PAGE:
Dear Beloved Pamper-Her-Friday Readers,
Forgive me the delay in the arrival of this love letter. As you delve into the soul of this write, perhaps you won’t hold its tardiness against me.
I attended a mayoral debate Friday evening for a city sorely in need of dynamic, people-first, innovative leadership. It wasn’t a particularly spirited debate, likely because of the strict one- to two-minute response times and, noticeably, neither candidate imparted a dynamism that revs a voting public.
The incumbent can tout visibly new development, such as homes and service-based businesses. The knock apparently is he hasn’t galvanized the cross-section of residents with genuine inclusiveness. The challenger, more than a decade younger, appeared to win the room, based on the volume of handclaps punctuating his responses and his vow to “bring people together.”
Though I surmise his intentions are true, and the message is attractive for the times, I sensed a hollowness lurking deeper, a substance rather lacking. He may have his finger on the city’s zeitgeist nonetheless.
Truth is, the city is reflective of the country as a whole—a microcosm of what is unarguably a broken-hearted nation at war with itself. With open wounds on all sides, no one’s satisfied, let alone happy. No wonder Elon Musk is trying to colonize Mars. He knows Earth has seen her best days.
But that’s another subject.
On my way home I approached one of many intersections en route. Idled at the red light, the sole occupant in my vehicle, I noticed a silhouette approach my right corner, readying for the crosswalk. A young, visibly attractive woman . . . garbed in upper thigh-high shorts and heels. It had to be in the low 60s that evening. The street lamp near the intersection apparently was inoperable because I couldn’t countenance her face precisely, though the outline was soft, unweathered even, her hair flowing featherly.
She walked alone.
The red light lingered long enough for her to eye-communicate to this driver. Teasing, playful—yet sinister. I’ve never engaged that strain of communication. And never will.
I think women are angels, God’s gift to a violent, unforgiving planet in need of them. Pamper-Her-Friday is my evidence. I’m sure there’s a naivete to my view. But I have a wondrously beautiful mother, two sisters of her angelic ilk, and a precious niece. With no offspring, I sometimes ponder what a daughter(s) would look and be like of my genes. Gosh, what a thought.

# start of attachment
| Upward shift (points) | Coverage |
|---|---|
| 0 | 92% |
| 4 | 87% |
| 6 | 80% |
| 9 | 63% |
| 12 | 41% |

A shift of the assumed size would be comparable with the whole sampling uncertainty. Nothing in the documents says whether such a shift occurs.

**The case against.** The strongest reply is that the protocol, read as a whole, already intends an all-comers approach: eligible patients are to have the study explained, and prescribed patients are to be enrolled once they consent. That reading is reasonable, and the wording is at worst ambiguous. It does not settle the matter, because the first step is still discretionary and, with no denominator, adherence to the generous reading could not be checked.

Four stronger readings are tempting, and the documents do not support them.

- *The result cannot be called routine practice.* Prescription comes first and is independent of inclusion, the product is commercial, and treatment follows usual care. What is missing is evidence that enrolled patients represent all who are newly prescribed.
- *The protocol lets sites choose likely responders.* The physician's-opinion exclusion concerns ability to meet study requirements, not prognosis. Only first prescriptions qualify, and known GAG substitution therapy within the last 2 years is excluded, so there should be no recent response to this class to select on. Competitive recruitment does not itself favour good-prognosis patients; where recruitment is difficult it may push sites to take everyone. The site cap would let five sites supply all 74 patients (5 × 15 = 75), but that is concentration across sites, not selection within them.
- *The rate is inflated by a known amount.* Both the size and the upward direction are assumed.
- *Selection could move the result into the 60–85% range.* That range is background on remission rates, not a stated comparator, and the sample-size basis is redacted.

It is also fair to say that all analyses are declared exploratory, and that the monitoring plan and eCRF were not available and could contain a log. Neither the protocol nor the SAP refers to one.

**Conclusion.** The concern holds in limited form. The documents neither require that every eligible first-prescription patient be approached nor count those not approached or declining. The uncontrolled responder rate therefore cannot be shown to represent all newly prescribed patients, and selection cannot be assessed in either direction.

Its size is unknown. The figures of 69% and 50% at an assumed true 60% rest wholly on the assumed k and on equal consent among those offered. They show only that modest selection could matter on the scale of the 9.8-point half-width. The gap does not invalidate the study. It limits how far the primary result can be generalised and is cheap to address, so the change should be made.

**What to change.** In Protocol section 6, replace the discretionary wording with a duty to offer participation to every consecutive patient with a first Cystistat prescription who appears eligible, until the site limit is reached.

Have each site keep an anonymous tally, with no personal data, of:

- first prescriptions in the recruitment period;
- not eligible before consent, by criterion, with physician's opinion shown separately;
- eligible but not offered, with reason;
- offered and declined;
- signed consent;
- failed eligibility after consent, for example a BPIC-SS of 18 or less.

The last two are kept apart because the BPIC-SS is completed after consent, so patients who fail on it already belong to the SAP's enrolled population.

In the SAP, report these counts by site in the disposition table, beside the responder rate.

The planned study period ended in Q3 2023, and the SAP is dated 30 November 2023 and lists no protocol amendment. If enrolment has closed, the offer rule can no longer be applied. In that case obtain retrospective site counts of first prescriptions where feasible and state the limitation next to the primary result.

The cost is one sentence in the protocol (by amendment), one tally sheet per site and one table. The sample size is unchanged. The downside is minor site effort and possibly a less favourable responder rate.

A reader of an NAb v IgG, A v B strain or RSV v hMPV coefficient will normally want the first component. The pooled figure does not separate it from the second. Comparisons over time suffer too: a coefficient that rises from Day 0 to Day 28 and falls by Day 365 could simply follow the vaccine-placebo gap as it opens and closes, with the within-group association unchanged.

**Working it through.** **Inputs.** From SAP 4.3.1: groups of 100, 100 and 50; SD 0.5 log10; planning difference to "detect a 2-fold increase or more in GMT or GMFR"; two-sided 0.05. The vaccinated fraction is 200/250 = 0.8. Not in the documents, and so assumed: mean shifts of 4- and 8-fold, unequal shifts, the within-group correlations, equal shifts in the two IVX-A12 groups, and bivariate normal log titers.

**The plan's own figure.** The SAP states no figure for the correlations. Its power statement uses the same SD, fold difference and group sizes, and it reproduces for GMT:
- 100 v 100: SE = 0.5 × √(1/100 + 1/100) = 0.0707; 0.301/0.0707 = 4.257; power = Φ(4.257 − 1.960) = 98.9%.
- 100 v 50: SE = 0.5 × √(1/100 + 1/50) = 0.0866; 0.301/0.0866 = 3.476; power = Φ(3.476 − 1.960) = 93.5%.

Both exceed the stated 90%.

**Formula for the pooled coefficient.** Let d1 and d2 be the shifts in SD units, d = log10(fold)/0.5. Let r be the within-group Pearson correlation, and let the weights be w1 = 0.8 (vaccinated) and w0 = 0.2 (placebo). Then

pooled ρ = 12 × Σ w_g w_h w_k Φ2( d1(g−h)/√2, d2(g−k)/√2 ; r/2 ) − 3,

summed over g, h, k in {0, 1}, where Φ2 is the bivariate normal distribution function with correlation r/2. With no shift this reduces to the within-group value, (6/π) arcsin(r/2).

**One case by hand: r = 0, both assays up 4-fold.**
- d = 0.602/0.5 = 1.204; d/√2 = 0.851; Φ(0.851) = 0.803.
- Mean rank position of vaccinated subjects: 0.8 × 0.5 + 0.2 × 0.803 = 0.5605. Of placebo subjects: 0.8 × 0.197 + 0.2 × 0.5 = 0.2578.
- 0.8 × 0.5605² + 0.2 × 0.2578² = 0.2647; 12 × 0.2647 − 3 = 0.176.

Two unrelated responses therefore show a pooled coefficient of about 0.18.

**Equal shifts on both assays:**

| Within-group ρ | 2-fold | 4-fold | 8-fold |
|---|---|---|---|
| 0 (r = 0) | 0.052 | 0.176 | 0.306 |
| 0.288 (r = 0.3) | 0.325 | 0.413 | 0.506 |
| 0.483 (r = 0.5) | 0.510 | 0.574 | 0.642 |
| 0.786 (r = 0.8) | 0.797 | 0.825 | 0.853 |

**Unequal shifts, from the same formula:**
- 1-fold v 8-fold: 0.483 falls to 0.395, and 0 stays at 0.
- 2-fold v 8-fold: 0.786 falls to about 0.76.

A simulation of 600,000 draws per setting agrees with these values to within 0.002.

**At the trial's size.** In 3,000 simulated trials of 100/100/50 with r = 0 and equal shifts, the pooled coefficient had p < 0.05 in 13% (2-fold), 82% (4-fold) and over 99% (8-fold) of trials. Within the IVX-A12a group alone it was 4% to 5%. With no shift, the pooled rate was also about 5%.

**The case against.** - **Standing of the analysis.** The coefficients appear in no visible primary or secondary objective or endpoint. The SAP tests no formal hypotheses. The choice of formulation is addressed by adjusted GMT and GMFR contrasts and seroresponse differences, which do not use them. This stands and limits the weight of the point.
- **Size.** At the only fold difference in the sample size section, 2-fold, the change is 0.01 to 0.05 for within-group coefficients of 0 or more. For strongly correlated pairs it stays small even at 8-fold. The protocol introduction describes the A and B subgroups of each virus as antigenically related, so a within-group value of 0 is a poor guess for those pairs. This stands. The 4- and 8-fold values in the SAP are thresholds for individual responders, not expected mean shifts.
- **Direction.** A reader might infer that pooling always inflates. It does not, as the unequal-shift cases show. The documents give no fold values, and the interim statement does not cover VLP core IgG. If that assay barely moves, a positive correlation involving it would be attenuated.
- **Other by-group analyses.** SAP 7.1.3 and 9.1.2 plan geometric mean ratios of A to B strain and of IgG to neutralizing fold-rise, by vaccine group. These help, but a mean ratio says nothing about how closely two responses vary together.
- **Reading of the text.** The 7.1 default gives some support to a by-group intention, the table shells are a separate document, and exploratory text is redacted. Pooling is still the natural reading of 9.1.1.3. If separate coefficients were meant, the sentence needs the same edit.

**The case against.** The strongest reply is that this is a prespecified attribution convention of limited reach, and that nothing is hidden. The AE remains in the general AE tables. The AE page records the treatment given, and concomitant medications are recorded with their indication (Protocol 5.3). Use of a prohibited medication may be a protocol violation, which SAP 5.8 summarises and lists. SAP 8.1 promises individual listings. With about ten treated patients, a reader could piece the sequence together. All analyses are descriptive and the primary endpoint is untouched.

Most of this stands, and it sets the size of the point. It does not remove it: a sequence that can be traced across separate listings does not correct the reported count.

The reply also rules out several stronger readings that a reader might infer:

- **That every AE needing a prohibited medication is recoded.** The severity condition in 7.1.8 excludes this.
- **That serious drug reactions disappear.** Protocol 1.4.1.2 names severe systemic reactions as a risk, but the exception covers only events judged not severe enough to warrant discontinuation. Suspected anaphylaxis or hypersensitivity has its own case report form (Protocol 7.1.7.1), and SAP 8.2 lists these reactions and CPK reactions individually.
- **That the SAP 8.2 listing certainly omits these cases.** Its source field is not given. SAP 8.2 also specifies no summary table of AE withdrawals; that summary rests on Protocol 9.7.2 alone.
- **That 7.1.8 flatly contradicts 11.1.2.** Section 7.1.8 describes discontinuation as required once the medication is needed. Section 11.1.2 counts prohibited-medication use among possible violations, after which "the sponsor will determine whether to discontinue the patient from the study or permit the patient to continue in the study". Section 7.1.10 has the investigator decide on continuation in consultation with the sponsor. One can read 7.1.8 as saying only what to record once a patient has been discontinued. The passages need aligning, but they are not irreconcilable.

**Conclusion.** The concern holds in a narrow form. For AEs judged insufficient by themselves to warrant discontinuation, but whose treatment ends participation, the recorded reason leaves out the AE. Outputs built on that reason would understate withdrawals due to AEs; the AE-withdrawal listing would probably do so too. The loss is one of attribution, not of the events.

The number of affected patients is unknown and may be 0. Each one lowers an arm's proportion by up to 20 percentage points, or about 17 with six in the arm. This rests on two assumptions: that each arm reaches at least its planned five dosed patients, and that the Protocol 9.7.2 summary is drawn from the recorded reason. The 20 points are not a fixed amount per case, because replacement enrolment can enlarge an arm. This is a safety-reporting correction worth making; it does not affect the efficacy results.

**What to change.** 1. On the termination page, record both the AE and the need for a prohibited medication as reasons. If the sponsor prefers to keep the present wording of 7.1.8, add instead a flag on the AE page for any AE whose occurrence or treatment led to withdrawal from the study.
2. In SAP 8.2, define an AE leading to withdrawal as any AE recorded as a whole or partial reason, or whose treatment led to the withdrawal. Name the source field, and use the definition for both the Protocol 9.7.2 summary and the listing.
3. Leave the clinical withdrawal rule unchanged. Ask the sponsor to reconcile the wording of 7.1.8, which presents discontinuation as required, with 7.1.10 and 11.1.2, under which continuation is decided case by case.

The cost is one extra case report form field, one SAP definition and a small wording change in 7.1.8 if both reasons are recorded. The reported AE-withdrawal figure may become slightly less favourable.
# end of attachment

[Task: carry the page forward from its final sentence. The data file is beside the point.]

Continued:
The light flashed green and I fed the gas pedal, but not before glancing a final time at the courtesan at the boulevard’s corner.
My heart sunk.
‘Whose daughter is she?’ my mind talked.
‘Did a family member fail her? An educator? A revealingly cruel boyfriend? Who doused the fire of her self-value?’
Crazy as it sounds, I wanted to ask her if she has or ever had a dream that circumstance heartlessly deferred. I wanted to tell her the jeweled crown she was born with was only temporarily lost, that the dark, dank, musty, lonely streets are so far removed from her rightful place in a purposeful existence. God, I wanted to save her.
But with what?
The world? Religion? Huh, my own faith is fragile. I’m hanging on to morality with everything I’ve got. I refuse to let go. It’s all I have.
And that won’t save her. Let’s face it, we’re beholden to capitalism, unmerciful capitalism. HP just announced a new round of thousands of job cuts. Wells Fargo, the last untainted bank, just fessed up to opening thousands of phantom accounts to pad its balance sheet and appease relentlessly hungry shareholders.
Automation and robotics are the new workers in an ever-shrinking economy. The planet’s steady cry of “Save me, please” still falls on too many deaf ears. Even Warren Buffet recently admitted that there will come a time when money “loses its utility”; imagine the Oracle of Omaha, who bleeds currency, saying that.
And Elon Musk is intent on colonizing Mars.
What could I say to her?
I drove past the intersection, crossing several more at a lawful speed, with Sting and Stevie channeling their compassion through my vehicle’s speakers, silently hoping as I approached the next intersection and its dimly lit, if at all, crosswalk that I wouldn’t see another haunting silhouette in the cold, descending-fog night.
I entered my still-warm place and locked the door. I filled the kettle with spring water and turned on a blue oval flame beneath it for a slow, soothing piping-hot green tea.
I could easily have written that evening. Actually I mentally wrote with each sip of the bone-warming tea.
And then I said a silent prayer for the fallen angel.
May God help us all,
Pamper the woman . . . for she may be fragile. -Rg2
© 2016 Pamper-Her-Friday by Rg2®